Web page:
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dc.contributor.advisorCitko, Barbara
dc.contributor.authorWoo, Brent
dc.date.accessioned2019-08-14T22:35:47Z
dc.date.available2019-08-14T22:35:47Z
dc.date.submitted2019
dc.identifier.otherWoo_washington_0250E_20317.pdf
dc.identifier.urihttp://hdl.handle.net/1773/44341
dc.descriptionThesis (Ph.D.)--University of Washington, 2019
dc.description.abstractI claim that 'slash' has become the first new coordinator in English in recent history. I use data from naturally observed spontaneous conversation and examples from corpora to demonstrate that 'slash' is an English syntactic coordinator that combines readily with most syntactic categories, both heads and phrasal categories. 'Slash' has a homoreferentiality requirement, where the denotata of the conjuncts must be fused. In cases of non-referring expressions, slash-coordination takes partial characteristics of all coordinands. With a series of three acceptability-judgment experiments, I demonstrate that speakers systematically judge sentences in a way that is consistent with this requirement. 'And/or' is another English coordinator, which is essentially a device to specify the inclusive disjunction in English. It has an additional pragmatic component of `speaker uncertainty' governing its use. These two conjunctions 'slash' and 'and/or' join the small class of coordinating conjunctions in English and help us understand the limits of speaker innovation in functional categories.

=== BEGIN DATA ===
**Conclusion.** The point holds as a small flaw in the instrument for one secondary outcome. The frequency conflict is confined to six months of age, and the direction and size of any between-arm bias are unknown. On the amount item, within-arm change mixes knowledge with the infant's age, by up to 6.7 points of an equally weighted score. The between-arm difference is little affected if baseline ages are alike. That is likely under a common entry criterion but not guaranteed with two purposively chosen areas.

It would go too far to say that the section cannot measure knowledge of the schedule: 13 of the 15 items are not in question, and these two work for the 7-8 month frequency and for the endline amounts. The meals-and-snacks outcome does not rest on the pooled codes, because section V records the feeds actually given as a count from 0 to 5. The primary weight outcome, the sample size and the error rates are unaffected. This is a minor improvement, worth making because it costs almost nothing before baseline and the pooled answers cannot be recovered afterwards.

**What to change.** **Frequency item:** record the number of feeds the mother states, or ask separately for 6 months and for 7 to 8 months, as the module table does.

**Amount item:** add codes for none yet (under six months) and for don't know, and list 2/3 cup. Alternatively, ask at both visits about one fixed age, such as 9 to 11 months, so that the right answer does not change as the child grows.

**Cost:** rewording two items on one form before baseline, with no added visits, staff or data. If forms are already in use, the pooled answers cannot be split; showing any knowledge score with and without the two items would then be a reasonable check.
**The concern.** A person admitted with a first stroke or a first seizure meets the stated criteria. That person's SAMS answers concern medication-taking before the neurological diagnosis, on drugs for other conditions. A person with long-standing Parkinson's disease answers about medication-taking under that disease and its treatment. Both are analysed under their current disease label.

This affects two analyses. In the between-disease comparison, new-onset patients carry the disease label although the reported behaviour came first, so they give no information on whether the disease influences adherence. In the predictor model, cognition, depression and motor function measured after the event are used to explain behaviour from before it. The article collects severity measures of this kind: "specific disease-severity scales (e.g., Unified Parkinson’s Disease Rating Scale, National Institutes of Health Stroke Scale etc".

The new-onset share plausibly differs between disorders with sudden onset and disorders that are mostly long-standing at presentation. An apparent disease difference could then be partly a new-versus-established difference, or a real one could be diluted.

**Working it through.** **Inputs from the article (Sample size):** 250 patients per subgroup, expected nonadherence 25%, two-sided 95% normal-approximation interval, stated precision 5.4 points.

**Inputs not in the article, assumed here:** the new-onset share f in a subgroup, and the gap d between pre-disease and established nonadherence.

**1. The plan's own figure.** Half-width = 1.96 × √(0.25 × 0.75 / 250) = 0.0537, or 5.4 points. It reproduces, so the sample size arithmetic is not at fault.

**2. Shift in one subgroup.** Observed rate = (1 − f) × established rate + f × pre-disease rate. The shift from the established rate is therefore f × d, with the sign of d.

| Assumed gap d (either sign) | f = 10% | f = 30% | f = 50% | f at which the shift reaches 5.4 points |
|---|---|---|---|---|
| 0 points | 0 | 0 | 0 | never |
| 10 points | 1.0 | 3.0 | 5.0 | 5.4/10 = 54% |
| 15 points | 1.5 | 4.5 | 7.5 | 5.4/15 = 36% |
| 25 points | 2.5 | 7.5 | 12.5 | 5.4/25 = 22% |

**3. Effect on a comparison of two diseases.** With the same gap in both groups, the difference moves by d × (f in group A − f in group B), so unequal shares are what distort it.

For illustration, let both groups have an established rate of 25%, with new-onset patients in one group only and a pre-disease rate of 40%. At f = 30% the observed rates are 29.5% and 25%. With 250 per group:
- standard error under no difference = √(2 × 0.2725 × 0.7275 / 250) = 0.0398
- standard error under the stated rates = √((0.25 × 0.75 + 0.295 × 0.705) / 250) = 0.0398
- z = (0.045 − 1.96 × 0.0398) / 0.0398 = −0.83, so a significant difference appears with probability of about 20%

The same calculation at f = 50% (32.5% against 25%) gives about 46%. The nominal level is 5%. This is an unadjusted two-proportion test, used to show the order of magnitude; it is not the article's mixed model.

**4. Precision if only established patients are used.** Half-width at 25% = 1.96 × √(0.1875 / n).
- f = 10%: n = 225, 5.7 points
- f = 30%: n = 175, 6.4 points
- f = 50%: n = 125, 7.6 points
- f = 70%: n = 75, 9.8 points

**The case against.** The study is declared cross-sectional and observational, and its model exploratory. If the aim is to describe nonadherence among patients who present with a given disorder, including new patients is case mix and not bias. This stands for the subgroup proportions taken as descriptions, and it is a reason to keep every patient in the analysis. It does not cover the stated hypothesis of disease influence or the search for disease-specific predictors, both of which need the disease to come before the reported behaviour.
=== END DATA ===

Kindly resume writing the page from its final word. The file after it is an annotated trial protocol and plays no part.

dc.format.mimetypeapplication/pdf
dc.language.isoen_US
dc.rightsCC BY
dc.subjectcompounds
dc.subjectconjunction
dc.subjectconjuncts
dc.subjectcoordination
dc.subjectsyntax
dc.subjectLinguistics
dc.subject.otherLinguistics
dc.title&0: The Syntax and Semantics of 'Slash' and 'And/or'
dc.typeThesis
dc.embargo.termsOpen Access


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